Crawling through a rusty old pipe, Piccadilly and his faithful sidekick discover that it ends in a hole overlooking the vast chamber where every rat in London stands waiting for the glorious leader of the revolution to come join them. As the one known as Old Stumpy appears and greets his loyal followers, a roar of welcome goes up like a wave of ocean water that crashes over Piccadilly. But the grey mouse barely notices the raucous applause. He stares in pure horror at the mastermind whose true identity has finally been revealed. Among the traumatic memories which have haunted Piccadilly since he returned home is the sneering face of a piebald rat who was supposed to be dead. It is this same rat who stands below with arms raised high, basking in the adulation of the horde he has amassed.

    Morgan escaped his watery grave before it could drag him down into its depths and has resurfaced in London. I guess it’s true, what they say. If you never find their body, the villain survived to do evil another day. And this villain is not only alive but in his blood-drenched element.

    Morgan gets the chance to prove himself a deadly threat even without Jupiter’s backing and oh my gosh, that speech is seared in my mind! As he calls out for the blood of innocent mice to stain the underground tunnels, you know that he fully believes in what he’s saying, that he revels in dealing out death to those who are smaller and weaker than himself and wants the other rats to be just like him! To me, Morgan feels like a distorted reflection of Isaac Nettle. Although the mousebrass maker was hardly a bloodthirsty maniac, the rat preaches for the rats to slaughter the mice who have walked all over them with a passionate belief that feels eerily similar to when Isaac was raging against the maker-of-dolls who had come to sully the purity of Fennywolde. Hate is hate, no matter if a rat or mouse spews it. It feels as if we are witnessing the birth of a new religion. One dedicated not to The Lord Of All or The Mighty Three but to the primal savagery of tooth and claw, the joy of killing. If this book was a musical, Morgan would surely break into a song by that name, sweeping his claws through the air and baring his fangs as he incited the rats to violence. The enraptured audience would chant the chorus. “Tooth and claw! Tooth and claw! Tooooth aaaand claaaaw!” while their flaming torches bathed the cavern’s walls in blood-red hues. Am I the only reader who can’t quite shake the thought that there are certain historical connotations here as Morgan’s words sweep over the crowd and turn them into an army united for one purpose, to destroy the world of mice?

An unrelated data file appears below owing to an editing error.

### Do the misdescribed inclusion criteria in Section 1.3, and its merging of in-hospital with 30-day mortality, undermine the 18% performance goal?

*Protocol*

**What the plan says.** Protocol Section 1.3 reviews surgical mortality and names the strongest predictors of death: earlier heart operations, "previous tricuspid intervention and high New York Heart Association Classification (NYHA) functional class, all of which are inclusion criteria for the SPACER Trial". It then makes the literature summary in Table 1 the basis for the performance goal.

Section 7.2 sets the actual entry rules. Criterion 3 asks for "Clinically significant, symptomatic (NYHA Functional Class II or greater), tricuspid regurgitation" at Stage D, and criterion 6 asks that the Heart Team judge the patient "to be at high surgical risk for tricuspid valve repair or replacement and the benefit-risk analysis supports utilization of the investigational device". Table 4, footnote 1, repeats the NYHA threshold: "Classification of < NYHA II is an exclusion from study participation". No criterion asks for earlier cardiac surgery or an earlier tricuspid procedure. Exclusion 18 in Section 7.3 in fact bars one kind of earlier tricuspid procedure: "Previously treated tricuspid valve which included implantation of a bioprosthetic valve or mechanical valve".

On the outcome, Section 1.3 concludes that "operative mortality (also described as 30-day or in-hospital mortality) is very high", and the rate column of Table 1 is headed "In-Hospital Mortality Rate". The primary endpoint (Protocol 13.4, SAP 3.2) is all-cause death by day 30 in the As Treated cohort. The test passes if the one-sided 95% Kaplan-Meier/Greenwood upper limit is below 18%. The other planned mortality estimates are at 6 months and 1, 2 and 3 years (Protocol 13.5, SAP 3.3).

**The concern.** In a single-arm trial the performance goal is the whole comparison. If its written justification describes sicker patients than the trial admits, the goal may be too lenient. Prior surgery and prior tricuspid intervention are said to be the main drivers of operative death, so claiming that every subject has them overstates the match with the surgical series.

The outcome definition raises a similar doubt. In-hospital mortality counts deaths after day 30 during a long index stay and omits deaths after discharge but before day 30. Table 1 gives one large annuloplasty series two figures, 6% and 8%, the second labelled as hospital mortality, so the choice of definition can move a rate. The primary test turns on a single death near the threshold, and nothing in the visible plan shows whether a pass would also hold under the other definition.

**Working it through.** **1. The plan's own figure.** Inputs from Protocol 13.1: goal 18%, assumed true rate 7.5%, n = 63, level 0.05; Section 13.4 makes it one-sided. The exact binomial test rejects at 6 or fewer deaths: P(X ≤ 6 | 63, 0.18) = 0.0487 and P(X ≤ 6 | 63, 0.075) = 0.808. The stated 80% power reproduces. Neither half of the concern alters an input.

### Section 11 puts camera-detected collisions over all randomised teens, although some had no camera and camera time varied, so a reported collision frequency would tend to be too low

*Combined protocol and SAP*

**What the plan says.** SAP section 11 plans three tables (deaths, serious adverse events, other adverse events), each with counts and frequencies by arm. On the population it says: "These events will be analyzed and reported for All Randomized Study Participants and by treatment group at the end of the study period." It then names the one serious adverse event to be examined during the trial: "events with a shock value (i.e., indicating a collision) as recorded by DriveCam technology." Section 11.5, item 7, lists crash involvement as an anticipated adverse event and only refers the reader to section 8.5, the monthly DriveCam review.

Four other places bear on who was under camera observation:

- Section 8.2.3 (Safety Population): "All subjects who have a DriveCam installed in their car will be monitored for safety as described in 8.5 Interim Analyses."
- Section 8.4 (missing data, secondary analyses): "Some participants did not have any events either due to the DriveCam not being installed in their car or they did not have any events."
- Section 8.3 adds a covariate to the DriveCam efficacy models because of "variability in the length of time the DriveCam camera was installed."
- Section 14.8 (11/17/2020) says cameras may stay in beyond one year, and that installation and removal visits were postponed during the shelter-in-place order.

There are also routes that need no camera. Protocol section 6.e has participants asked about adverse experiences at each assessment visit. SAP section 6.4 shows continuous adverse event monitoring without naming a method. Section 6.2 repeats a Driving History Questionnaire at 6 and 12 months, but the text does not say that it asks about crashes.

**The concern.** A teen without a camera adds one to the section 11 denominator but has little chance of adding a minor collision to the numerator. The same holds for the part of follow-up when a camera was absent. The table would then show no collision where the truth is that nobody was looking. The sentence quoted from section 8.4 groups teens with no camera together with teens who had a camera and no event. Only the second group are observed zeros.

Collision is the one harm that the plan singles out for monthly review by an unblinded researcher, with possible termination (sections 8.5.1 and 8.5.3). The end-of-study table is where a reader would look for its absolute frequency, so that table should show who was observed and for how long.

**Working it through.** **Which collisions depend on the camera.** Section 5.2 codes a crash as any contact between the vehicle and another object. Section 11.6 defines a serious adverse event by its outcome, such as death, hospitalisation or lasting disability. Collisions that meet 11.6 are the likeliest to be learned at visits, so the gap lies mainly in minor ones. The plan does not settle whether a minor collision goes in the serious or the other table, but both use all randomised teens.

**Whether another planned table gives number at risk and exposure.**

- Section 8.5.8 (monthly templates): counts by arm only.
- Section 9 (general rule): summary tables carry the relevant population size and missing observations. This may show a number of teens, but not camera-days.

The devout Green-Mouser within me shakes his head and tuts with disapproval as Piccadilly grimly declares that his faith in our deity is long gone. Just because you glance over your shoulder and do not see him does not mean he’s not there, my grey friend. He can only be found deep within our own hearts and I pray the day shall come when you understand this sweet and simple truth.

    The prophecy Audrey witnessed in the still pool finally comes to pass as Piccadilly runs, a thousand mouths snapping at his heels. Fortune seems to forsake the grey mouse as he stumbles and falls, his head slamming into the ground with an impact that knocks him out and brings the chapter to a brutally abrupt conclusion.

    Cut to black and roll the credits as the theme music for The Deptford Mice TV series is drowned by the anguished howls of fans all over the world. No way! There is no way Piccadilly can be dead! Season III only just began! Come on, he has to be reunited with Audrey! I know in my heart that theirs is a love written in the stars! Oh my gosh, I can’t wait until next week! Fanfiction! Come on, people, we need fanfiction in here! This is a fandom emergency!

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  2. I didn’t have space to mention this in the main post, but as I was rereading this chapter I was also in the middle of Alan Garner’s ‘The Weirdstone of Brisingamen’ – a children’s classic that I’d been wanting to get around to for years and which apparently influenced and inspired our Sir Robin a great deal.